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					**Volume Title**
ASP Conference Series, Vol. **Volume Number**
**Author**
c **Copyright Year** Astronomical Society of the Pacific




        Astronomical Image Processing with Hadoop


        Keith Wiley1 , Andrew Connolly1 , Simon Krughoff1 , Jeff Gardner2 , Magdalena
        Balazinska3 , Bill Howe3 , YongChul Kwon3 , and Yingyi Bu3
        1 University   of Washington Department of Astronomy
        2 University   of Washington Department of Physics
        3 University   of Washington Department of Computer Science

        Abstract.      In the coming decade astronomical surveys of the sky will generate tens
        of terabytes of images and detect hundreds of millions of sources every night. With
        a requirement that these images be analyzed in real time to identify moving sources
        such as potentially hazardous asteroids or transient objects such as supernovae, these
        data streams present many computational challenges. In the commercial world, new
        techniques that utilize cloud computing have been developed to handle massive data
        streams. In this paper we describe how cloud computing, and in particular the map-
        reduce paradigm, can be used in astronomical data processing. We will focus on our ex-
        perience implementing a scalable image-processing pipeline for the SDSS database us-
        ing Hadoop (http://hadoop.apache.org/). This multi-terabyte imaging dataset approxi-
        mates future surveys such as those which will be conducted with the LSST. Our pipeline
        performs image coaddition in which multiple partially overlapping images are regis-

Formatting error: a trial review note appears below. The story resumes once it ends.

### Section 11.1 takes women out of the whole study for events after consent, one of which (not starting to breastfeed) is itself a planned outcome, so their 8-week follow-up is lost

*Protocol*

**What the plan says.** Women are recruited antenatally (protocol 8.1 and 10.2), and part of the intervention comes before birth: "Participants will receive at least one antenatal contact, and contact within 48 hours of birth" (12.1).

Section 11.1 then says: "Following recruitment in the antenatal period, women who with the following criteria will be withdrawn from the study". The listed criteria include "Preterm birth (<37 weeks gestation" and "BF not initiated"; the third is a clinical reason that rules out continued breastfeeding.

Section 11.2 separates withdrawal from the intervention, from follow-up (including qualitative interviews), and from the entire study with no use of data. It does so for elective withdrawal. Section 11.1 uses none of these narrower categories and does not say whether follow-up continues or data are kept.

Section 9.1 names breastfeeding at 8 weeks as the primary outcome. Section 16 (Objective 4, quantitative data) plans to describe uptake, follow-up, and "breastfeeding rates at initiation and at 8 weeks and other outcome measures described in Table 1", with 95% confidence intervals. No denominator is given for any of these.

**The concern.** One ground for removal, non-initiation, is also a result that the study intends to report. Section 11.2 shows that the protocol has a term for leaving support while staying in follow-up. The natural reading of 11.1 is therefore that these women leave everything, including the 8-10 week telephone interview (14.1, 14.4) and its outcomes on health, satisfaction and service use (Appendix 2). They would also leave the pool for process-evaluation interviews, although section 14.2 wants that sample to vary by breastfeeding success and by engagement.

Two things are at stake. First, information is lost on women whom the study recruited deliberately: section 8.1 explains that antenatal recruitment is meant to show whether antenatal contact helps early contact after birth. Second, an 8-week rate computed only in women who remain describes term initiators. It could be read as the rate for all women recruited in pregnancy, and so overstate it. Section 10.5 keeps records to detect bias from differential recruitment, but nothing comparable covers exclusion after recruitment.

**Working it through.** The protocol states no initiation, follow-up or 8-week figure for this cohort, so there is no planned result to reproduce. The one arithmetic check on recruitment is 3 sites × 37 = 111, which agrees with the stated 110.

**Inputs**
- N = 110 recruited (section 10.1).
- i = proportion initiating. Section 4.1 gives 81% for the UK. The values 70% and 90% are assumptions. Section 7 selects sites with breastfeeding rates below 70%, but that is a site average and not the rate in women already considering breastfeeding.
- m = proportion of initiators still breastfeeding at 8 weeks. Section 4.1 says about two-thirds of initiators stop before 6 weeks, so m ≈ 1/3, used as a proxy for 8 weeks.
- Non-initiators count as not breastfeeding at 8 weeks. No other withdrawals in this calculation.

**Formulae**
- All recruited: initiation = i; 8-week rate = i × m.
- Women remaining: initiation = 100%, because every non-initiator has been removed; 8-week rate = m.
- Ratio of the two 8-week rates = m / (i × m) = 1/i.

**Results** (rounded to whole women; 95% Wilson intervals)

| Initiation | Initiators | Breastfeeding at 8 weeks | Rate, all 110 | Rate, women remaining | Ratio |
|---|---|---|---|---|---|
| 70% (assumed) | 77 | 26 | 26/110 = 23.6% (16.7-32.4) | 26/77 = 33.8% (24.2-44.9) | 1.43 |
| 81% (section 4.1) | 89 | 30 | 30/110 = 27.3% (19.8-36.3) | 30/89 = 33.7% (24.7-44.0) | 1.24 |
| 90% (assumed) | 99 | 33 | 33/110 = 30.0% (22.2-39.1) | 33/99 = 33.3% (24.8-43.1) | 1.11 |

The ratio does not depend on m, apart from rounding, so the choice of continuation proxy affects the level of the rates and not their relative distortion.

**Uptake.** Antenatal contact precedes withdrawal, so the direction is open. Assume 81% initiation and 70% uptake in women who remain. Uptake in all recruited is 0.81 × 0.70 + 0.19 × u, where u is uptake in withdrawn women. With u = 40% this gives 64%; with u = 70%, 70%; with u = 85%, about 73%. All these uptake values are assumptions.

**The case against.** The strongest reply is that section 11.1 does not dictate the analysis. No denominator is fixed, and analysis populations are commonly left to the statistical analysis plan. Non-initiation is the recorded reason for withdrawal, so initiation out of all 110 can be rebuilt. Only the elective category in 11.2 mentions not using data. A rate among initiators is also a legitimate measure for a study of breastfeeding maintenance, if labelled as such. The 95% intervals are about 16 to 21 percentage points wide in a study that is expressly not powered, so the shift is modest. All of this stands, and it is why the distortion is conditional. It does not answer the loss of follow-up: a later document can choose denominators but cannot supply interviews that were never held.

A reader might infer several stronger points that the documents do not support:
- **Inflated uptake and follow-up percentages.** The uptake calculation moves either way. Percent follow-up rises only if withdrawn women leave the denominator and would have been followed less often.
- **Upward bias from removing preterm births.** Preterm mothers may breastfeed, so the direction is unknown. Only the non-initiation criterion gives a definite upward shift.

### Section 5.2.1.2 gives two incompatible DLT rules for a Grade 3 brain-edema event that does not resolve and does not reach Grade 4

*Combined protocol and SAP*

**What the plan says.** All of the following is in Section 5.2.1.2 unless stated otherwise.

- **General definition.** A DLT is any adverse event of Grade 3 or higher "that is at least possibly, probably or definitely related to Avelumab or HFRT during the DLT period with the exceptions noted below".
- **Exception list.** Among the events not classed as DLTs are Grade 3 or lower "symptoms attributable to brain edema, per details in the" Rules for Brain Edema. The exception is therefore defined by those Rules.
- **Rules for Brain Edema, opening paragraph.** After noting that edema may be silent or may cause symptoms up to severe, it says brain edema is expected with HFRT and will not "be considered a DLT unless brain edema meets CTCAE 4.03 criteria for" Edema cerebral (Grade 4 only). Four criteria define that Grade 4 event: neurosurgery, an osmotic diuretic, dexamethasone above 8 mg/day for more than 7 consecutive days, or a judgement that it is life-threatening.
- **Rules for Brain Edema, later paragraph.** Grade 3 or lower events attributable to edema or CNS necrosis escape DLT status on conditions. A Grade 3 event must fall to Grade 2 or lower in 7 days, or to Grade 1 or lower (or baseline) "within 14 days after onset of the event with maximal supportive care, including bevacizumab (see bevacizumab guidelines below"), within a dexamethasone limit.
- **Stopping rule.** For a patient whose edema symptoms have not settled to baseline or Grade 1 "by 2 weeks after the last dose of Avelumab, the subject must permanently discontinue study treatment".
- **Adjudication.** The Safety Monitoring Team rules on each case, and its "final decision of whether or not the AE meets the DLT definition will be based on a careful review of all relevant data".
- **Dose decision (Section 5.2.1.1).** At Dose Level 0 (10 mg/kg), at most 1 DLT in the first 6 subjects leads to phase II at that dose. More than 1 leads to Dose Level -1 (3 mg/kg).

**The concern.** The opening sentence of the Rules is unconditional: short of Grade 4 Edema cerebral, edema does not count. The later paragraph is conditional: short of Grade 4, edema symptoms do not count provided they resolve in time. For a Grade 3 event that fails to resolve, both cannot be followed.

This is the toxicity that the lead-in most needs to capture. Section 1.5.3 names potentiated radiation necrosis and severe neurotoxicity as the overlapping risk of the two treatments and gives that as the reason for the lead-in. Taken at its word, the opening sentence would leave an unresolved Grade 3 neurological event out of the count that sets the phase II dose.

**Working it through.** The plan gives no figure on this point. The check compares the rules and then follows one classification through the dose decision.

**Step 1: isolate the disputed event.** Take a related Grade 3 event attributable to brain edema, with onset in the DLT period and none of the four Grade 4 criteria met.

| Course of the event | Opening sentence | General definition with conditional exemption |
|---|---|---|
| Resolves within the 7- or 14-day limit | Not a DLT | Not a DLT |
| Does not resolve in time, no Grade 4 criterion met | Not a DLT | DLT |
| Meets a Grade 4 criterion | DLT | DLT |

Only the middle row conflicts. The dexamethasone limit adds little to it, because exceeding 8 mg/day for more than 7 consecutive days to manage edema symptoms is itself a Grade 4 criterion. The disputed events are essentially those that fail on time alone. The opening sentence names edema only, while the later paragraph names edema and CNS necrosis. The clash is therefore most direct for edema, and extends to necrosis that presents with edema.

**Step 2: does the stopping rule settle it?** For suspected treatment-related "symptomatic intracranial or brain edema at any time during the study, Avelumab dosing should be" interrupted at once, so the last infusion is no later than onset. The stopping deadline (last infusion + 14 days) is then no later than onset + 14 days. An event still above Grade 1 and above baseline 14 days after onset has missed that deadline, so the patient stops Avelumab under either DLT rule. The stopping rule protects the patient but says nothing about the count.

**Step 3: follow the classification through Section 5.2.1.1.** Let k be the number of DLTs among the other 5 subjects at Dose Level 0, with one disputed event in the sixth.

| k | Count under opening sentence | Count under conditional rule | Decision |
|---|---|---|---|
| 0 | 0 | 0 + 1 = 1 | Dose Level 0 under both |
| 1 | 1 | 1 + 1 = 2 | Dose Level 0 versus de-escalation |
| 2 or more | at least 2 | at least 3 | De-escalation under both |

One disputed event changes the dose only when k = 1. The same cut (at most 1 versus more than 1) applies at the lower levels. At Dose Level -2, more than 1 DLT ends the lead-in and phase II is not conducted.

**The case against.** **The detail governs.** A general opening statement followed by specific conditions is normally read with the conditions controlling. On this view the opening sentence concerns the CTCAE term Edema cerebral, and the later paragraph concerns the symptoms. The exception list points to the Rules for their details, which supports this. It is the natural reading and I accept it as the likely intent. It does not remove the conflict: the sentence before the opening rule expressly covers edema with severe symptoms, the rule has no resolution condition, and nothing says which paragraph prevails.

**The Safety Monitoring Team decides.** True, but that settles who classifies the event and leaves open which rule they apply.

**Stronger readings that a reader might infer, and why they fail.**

tered, integrated and stitched into a single overarching image. We will first present our
        initial implementation, then describe several critical optimizations that have enabled
        us to achieve high performance, and finally describe how we are incorporating a large
        in-house existing image processing library into our Hadoop system. The optimizations
        involve prefiltering of the input to remove irrelevant images from consideration, group-
        ing individual FITS files into larger, more efficient indexed files, and a hybrid system in
        which a relational database is used to determine the input images relevant to the task.
        The incorporation of an existing image processing library, written in C++, presented
        difficult challenges since Hadoop is programmed primarily in Java. We will describe
        how we achieved this integration and the sophisticated image processing routines that
        were made feasible as a result. We will end by briefly describing the longer term goals
        of our work, namely detection and classification of transient objects and automated
        object classification.




1.   Introduction

Future astronomical surveys will generate data in quantities which cannot be processed
by single computers. One potential solution to this problem is to harness large clusters
of computers by using cloud computing. In this paper we describe the development of a
cloud computing based image coaddition system using the Hadoop MapReduce cluster
framework. We describe our system, then show an example of a coadded mosaic and
analyze its improved detection threshold.
                                                 1
2                 Keith Wiley

2.   Experimental Setup

This research was performed on the CluE cluster (see Acknowledgements). At the time,
the cluster had 700 nodes, each with 4x2.8GHz cores, 8GB ram, and 800GB storage
for a total cluster storage capacity of 560TBs.
      We chose as our dataset Sloan Digital Sky Survey (SDSS) Stripe 82 (Abazajian